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Polish Constitutional Tribunal’s ruling on the supremacy of the Polish Constitution over the EU Treaties

Alicja Slowik , 20 octobre 2021

On 7 October 2021 the Polish Constitutional Tribunal (Trybunał Konstytucyjny), ruling on the application lodged by the Polish Prime Minister, stated that several provisions of the Treaty on European Union are inconsistent with the Polish Constitution. By proclaiming the supremacy of the Constitution over the EU Treaties, the Tribunal revived the heated debate over the doctrine of primacy of EU law.

The Tribunal was asked to assess the constitutionality of Articles 1 and 19(1) TEU in conjunction with Articles 4(3) and 2 TEU. It stated, in particular, that the cited provisions are inconsistent with the Polish Constitution in so far as they grant domestic courts the competence to review the legality of the procedure for appointing judges in Poland. It affirmed in clear terms that the Constitution is the supreme law of Poland, which takes precedence as regards its binding force and application. In the oral justification to the decision one of the judges emphasised that if the CJEU did not cease to undermine the position of the Constitutional Tribunal, the latter would be ready to exercise a constitutional review of the CJEU’s judgements. The ruling was adopted by majority vote with two dissenting opinions.

Unsurprisingly, the proclamation of the judgement was followed by a strong reaction of both public authorities and Polish civil society all over Europe. Without directly questioning the legitimacy of the Tribunal[1], the President of the European Commission, expressed her “deep concern” in relation to its recent ruling. The Commission immediately issued a statement reaffirming the primacy of EU law. It underlined in particular that it “will not hesitate to make use of its powers under the Treaties to safeguard the uniform application and integrity of Union law”.

In the same vein, on 8October the Polish Senate (Senat) adopted a resolution on Poland's presence in EU revealing its disapproval for the findings of the Constitutional Tribunal. The Upper House of the Parliament considers that the judgement of 7October is inconsistent with the basic principles of the Polish Constitution and contrary to the national interest. It expressed its fear that the ruling may constitute a “legal introduction” to Poland’s withdrawal from the EU. It is also the fear of legal “Polexit” that has motivated thousands of Poles to take part in mass protests organised in many cities on Sunday 10 October. Whereas at present 88 percent of the Polish society declares its willingness to remain in the EU, almost 50 percent of the population believes that the current Government’s policy may indeed lead to the “Polexit”. The Polish Government’s spokesperson firmly denied the existence of any plans to leave the EU. Despite the scale of the political and societal reactions, the Government decided to publish the judgement in the Journal of Laws (Dziennik Ustaw), thus turning it into a legally binding act.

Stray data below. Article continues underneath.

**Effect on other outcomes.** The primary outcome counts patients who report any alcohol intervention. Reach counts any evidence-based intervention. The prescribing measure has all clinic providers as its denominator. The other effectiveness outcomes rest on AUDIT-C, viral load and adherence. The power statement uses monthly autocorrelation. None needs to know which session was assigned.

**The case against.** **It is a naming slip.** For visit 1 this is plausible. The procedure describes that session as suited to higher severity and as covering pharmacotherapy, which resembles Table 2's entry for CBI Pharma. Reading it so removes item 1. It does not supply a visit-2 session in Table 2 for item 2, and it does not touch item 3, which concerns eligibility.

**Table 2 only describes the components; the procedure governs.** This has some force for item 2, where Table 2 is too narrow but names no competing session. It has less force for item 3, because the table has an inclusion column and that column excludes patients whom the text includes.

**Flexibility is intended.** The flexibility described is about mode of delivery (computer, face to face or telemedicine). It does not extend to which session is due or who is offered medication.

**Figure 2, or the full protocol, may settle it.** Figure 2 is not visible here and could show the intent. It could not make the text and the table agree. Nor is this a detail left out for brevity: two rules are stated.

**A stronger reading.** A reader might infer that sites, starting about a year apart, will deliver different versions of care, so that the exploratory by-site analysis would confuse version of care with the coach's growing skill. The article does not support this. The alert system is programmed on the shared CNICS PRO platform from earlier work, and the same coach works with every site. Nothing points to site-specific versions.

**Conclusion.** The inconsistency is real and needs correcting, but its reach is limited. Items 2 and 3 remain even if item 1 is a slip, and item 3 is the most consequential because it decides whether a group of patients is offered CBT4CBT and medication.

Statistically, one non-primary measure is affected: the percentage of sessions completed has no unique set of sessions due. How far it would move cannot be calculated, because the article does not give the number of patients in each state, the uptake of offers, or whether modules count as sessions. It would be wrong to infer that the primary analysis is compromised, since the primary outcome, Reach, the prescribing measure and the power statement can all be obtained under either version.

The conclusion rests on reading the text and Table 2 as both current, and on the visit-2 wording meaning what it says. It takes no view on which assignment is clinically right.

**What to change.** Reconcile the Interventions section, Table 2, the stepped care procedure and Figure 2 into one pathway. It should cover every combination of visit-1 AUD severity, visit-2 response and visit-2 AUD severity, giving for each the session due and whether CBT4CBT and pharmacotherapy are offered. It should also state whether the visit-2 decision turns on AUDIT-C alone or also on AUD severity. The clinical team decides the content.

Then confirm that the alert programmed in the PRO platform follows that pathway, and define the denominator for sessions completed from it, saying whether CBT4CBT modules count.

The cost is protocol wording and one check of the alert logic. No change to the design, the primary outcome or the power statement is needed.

It is worth noticing that the judgement of the Constitutional Tribunal was rendered just one day after the publication of the CJEU’s order in the case Commission v. Poland relating to the disciplinary regime applicable to Polish judges (see case C-204/21 and the related news note published on the CEJE website). The order of 6 October concerned Poland’s application for cancellation of an order on interim measures of 14 July 2021. In its argumentation, Poland relied, in essence, on the change of circumstances resulting from the judgement of the Polish Constitutional Tribunal of 14 July 2021 in which the latter stated that the CJEU acted ultra vires in having prescribed to Poland interim measures regarding the organisation and jurisdiction of the Polish courts. Invoking the absolute nature of the principle of primacy of EU law, the Vice-President dismissed the application. The judge underlined that “by virtue of the principle of the primacy of EU law, a Member State’s reliance on rules of national law, even of a constitutional order, cannot be allowed to undermine the unity and effectiveness of EU law” (point 24).

Positioned in this context and timeframe, the Constitutional Tribunal’s judgement of 7 October could be seen as a deliberate and so far, seemingly successful attempt to escalate the political tensions on the line Warsaw-Brussels. The legal consequences of the bold statement on the supremacy of the Polish Constitution remain uncertain and will depend to large extent on the attitude of Polish ordinary judges. In recent years, the latter have not hesitated to express their opposition to the reforms of the Polish judiciary system by entering into dialogue with the CJEU via the preliminary reference procedure and denouncing the incompatibility of the new legislation with EU law (see for example joined cases C‑558/18 and C‑563/18). Having once openly expressed their disapproval to the Government’s measures aiming at undermining judicial independence, it cannot be excluded that the ordinary judges would be brave enough this time to disregard the “supremacy statement” of the Constitutional Tribunal and to continue applying EU Treaties in conformity with the principle of primacy. 

Alicja Słowik, Polish Constitutional Tribunal’s ruling on the supremacy of the Polish Constitution over the EU Treaties, actualité du CEJE n° 35/2021, disponible sur www.ceje.ch

[1] The appointment procedure of several constitutional judges loyal to the ruling party has raised numerous concerns in relation to its conformity with the principles of impartiality and judicial independence, see for instance the ECtHR’s judgement Xero Flor w Polsce.